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Wednesday, 8 January 2014

"People such as Jan Karski have left us a clear and wise message"

President Bronisław Komorowski

History is among others a reflection of human cruelty and of human heroism. The 20th century was in that sense particularly affected: by two world wars, the Holocaust, revolutions, and totalitarian systems in operation.

It was actions taken up by people such as Jan Karski, the Man of Freedom, it was their courage, empathy, human solidarity, that came as a response to the spread of evil back then, and to enslavement.

History has not come to its end, also nowadays we encounter in the world injustice, totalitarian regimes, wrong inflicted on the most vulnerable ones, conflicts whose greatest victims are defenceless civilians.



 

Also today we need courage and, above all, empathy and human solidarity. We likewise need wisdom to be able to learn the lesson from history and to hear the voice of victims.


Jan Karski, or Jan Kozielewski, for this was his real name, was one of those who experienced cruelty first hand and who grasped the significance of heroism.

He was the one to enter the Warsaw Ghetto in disguise as a representative of the Polish Underground, and then the transition camp in Izbica from where the Jews were transported to their death.

In the fall of 1942 he set off to travel the world and, as an emissary of the Polish Underground State, to relate to others what he had seen. He wanted to put an end to Evil. He was not given credence.

Karski has not managed to stop the machinery of annihilation but he managed to give a powerful testimony, to impart the knowledge about the Holocaust and about the ones who wanted to stop the Holocaust: the Polish Underground State, left all alone in their efforts.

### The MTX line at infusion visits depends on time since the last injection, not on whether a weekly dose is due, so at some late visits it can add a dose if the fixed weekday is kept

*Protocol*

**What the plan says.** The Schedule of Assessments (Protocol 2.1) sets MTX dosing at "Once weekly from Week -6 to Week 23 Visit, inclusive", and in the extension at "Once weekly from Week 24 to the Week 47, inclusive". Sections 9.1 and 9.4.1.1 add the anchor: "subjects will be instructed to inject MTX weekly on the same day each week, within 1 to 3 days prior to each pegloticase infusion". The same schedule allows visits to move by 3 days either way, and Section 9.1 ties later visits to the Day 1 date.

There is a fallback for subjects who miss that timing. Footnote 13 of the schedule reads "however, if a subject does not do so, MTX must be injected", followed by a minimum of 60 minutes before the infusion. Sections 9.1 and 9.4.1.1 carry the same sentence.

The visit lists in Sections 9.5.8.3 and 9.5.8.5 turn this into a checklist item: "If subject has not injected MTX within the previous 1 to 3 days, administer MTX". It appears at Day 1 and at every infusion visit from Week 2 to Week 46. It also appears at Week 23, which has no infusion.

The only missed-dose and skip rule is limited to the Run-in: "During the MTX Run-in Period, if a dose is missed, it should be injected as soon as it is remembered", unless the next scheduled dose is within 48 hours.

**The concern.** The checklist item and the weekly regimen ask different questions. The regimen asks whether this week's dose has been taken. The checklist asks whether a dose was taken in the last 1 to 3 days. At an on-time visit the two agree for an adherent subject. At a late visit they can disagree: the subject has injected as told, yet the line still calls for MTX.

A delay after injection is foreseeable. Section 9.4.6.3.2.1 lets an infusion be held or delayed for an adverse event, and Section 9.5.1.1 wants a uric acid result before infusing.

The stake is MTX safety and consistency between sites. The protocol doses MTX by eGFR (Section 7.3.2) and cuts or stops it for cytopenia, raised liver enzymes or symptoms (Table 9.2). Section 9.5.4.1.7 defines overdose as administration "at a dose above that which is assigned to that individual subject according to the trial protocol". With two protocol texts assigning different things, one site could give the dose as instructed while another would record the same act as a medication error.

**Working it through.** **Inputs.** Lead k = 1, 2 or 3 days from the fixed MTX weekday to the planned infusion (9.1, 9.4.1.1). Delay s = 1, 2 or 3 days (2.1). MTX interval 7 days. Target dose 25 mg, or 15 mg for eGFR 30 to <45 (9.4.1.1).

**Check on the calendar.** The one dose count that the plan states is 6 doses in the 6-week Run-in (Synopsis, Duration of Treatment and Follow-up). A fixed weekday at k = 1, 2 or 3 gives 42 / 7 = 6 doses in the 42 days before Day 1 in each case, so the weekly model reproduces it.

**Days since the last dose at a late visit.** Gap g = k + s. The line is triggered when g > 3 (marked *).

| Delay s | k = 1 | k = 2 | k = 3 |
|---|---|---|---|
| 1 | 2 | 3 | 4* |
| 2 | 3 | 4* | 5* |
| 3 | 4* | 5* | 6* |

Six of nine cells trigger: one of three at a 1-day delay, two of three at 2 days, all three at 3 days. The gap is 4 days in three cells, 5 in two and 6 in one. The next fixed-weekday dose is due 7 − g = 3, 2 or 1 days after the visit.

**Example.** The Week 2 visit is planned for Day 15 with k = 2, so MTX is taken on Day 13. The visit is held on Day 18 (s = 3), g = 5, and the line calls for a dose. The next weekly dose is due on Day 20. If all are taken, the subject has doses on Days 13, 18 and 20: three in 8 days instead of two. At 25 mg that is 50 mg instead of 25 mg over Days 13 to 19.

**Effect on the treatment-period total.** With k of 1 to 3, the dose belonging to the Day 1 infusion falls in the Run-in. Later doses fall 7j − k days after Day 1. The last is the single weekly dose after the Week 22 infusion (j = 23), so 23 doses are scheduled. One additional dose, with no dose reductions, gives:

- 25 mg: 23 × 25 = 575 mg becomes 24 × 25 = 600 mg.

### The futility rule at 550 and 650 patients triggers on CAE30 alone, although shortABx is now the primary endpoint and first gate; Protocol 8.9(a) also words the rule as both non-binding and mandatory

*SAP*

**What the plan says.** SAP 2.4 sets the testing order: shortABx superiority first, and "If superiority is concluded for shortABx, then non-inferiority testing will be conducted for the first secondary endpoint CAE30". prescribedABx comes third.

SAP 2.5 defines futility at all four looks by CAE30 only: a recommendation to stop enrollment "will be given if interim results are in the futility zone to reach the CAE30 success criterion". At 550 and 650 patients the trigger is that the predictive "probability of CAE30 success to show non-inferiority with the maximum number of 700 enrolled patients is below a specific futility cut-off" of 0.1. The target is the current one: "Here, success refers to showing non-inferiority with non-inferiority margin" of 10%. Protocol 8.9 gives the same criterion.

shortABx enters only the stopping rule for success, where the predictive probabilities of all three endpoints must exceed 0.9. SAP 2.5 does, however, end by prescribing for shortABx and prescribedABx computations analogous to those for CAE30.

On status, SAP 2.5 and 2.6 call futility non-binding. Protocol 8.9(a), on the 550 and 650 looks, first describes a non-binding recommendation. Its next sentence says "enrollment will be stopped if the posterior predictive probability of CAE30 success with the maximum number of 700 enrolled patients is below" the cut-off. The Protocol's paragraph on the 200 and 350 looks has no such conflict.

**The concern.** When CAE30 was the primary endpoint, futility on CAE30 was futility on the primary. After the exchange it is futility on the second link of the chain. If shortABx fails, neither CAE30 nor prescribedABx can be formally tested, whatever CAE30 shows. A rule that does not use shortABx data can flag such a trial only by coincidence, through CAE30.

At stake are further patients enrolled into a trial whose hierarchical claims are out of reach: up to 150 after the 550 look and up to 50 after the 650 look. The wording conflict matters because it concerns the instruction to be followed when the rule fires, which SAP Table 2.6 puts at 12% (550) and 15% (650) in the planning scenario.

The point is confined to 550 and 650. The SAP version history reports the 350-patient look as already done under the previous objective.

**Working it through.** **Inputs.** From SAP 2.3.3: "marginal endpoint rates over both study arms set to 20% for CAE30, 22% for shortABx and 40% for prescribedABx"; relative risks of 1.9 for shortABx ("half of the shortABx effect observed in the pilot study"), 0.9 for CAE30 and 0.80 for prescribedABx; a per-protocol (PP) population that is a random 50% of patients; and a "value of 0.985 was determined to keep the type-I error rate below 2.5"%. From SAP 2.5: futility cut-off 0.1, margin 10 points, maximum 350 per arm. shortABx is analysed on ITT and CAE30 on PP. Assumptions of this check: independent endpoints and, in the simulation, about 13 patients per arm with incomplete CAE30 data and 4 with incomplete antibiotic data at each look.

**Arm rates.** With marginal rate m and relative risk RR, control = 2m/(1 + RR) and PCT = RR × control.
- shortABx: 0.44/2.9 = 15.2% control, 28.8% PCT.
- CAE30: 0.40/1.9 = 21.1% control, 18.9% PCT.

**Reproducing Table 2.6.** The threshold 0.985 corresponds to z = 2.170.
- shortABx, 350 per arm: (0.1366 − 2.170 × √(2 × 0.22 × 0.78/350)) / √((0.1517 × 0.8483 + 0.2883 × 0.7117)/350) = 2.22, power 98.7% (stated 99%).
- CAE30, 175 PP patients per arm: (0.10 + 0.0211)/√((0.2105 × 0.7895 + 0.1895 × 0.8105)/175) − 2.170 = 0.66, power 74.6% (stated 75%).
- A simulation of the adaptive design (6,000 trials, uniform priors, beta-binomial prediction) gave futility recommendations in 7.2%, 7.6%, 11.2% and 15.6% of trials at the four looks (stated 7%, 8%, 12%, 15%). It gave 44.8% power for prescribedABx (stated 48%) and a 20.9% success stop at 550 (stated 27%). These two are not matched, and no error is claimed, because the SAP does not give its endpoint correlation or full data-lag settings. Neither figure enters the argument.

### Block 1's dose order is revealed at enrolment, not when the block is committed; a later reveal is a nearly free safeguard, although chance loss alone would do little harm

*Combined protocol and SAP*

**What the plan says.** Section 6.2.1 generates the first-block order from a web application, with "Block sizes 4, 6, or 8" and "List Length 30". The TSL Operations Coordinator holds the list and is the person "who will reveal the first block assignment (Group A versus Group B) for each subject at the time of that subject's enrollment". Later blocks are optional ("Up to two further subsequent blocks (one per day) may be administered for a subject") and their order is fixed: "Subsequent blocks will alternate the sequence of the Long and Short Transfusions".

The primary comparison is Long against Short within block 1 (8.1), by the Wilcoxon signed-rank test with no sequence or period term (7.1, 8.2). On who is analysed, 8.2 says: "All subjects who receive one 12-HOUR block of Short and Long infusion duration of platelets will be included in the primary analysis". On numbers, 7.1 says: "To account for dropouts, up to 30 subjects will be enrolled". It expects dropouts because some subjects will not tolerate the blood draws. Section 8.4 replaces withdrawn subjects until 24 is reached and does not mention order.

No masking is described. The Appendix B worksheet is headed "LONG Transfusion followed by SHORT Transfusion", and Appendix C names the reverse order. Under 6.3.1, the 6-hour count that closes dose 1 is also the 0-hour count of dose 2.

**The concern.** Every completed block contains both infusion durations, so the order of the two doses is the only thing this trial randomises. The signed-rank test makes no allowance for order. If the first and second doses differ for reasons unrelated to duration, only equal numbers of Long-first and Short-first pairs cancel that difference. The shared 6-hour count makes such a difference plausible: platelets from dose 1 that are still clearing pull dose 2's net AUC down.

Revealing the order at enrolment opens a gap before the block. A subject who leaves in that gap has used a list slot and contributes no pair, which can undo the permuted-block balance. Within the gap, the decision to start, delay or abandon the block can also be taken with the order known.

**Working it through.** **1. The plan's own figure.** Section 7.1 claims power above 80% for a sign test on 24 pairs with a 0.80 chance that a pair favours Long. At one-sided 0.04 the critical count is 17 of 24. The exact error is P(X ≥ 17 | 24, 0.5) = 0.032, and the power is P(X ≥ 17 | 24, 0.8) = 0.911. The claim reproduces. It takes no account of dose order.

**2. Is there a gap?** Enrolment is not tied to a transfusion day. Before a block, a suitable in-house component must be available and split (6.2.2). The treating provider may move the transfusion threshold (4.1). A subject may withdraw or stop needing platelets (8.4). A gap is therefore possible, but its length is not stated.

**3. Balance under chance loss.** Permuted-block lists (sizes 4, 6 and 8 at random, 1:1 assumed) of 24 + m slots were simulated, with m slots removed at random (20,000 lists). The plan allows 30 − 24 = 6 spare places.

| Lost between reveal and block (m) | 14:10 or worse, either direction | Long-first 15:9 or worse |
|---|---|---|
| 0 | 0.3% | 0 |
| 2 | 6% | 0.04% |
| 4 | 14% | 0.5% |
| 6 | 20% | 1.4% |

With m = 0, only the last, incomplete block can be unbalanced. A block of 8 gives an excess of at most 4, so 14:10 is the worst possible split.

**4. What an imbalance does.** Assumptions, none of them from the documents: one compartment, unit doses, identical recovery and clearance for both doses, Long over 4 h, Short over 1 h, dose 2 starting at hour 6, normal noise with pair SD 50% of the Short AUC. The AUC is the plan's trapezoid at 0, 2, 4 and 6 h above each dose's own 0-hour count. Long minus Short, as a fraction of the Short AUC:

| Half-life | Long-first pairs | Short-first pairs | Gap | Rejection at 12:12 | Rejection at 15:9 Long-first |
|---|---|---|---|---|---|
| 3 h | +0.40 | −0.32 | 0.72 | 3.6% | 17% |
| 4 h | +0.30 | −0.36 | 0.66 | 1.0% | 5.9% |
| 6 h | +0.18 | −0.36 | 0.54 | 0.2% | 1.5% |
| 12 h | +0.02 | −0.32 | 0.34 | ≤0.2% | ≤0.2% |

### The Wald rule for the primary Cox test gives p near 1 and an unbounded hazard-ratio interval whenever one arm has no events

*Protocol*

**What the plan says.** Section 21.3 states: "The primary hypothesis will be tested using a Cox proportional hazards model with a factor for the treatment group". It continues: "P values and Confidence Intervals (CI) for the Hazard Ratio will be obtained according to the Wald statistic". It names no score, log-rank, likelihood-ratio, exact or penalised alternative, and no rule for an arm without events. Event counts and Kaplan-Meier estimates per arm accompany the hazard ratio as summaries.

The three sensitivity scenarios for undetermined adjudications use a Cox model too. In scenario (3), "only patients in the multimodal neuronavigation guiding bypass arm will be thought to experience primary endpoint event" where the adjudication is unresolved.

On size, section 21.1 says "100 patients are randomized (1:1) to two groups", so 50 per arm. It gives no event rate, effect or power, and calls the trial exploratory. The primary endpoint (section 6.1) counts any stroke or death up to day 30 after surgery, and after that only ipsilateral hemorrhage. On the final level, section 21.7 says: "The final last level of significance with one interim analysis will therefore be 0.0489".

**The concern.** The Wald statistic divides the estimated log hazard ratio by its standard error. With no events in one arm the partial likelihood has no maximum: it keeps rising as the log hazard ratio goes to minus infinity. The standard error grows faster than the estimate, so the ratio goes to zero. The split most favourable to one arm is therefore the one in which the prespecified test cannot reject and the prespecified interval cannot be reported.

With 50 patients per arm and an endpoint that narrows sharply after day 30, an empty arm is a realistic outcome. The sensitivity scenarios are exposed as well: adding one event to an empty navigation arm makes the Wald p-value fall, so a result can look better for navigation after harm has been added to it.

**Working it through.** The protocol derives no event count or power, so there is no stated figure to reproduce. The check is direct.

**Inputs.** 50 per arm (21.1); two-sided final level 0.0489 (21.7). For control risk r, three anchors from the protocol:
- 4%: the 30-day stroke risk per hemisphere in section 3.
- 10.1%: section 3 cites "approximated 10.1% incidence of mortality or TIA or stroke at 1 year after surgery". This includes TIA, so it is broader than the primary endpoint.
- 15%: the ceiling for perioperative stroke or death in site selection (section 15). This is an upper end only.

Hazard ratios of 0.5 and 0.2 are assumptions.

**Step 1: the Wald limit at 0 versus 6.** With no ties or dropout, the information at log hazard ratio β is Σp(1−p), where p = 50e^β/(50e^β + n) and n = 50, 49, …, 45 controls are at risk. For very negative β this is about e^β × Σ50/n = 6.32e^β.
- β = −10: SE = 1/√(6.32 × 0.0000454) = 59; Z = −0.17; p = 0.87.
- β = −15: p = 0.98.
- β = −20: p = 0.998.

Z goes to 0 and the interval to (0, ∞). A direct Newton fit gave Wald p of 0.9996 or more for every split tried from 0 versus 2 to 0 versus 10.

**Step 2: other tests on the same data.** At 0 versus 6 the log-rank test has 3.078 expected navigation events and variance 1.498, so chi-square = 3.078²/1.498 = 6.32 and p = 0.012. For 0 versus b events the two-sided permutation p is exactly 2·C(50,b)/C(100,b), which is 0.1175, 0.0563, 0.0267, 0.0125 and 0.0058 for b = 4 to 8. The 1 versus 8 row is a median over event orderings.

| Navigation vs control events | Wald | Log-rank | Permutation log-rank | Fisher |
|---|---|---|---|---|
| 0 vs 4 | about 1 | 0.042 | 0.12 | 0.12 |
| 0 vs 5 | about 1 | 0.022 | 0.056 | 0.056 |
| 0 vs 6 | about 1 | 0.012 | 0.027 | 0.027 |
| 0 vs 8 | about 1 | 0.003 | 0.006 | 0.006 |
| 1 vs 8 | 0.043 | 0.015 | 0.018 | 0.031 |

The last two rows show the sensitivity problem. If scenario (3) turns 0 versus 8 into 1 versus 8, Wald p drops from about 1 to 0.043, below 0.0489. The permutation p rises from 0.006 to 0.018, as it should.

Jan Karski was a voice of victims, the ones who suffered from a tragedy of an unprecedented and unimaginable scale. The voice that went unheeded.

If history is life’s teacher we should be able to hear the voice of victims today and should not remain indifferent to it.

People such as Jan Karski have left us a clear and wise message: the code of conduct, the set of rules which is so crucial for a viability of a community, or - as one could insist - of mankind.

The conference today speaks volumes about the long way Europe has gone from the days of World War II, from the Annihilation to the present-day, the long way that the nations of Europe have gone.

This is also the great lengths that the Europeans have gone to be a community whose permanence is underpinned by such values as freedom or solidarity.

The structures of the uniting Europe come as a response to warfare and the Annihilation; they demonstrate the triumph of the integration idea over the effort to create divisions among people, prompted by a mad ideology.

This is also a triumph of Jan Karski, of his vision of the world, his understanding of humanity.

 

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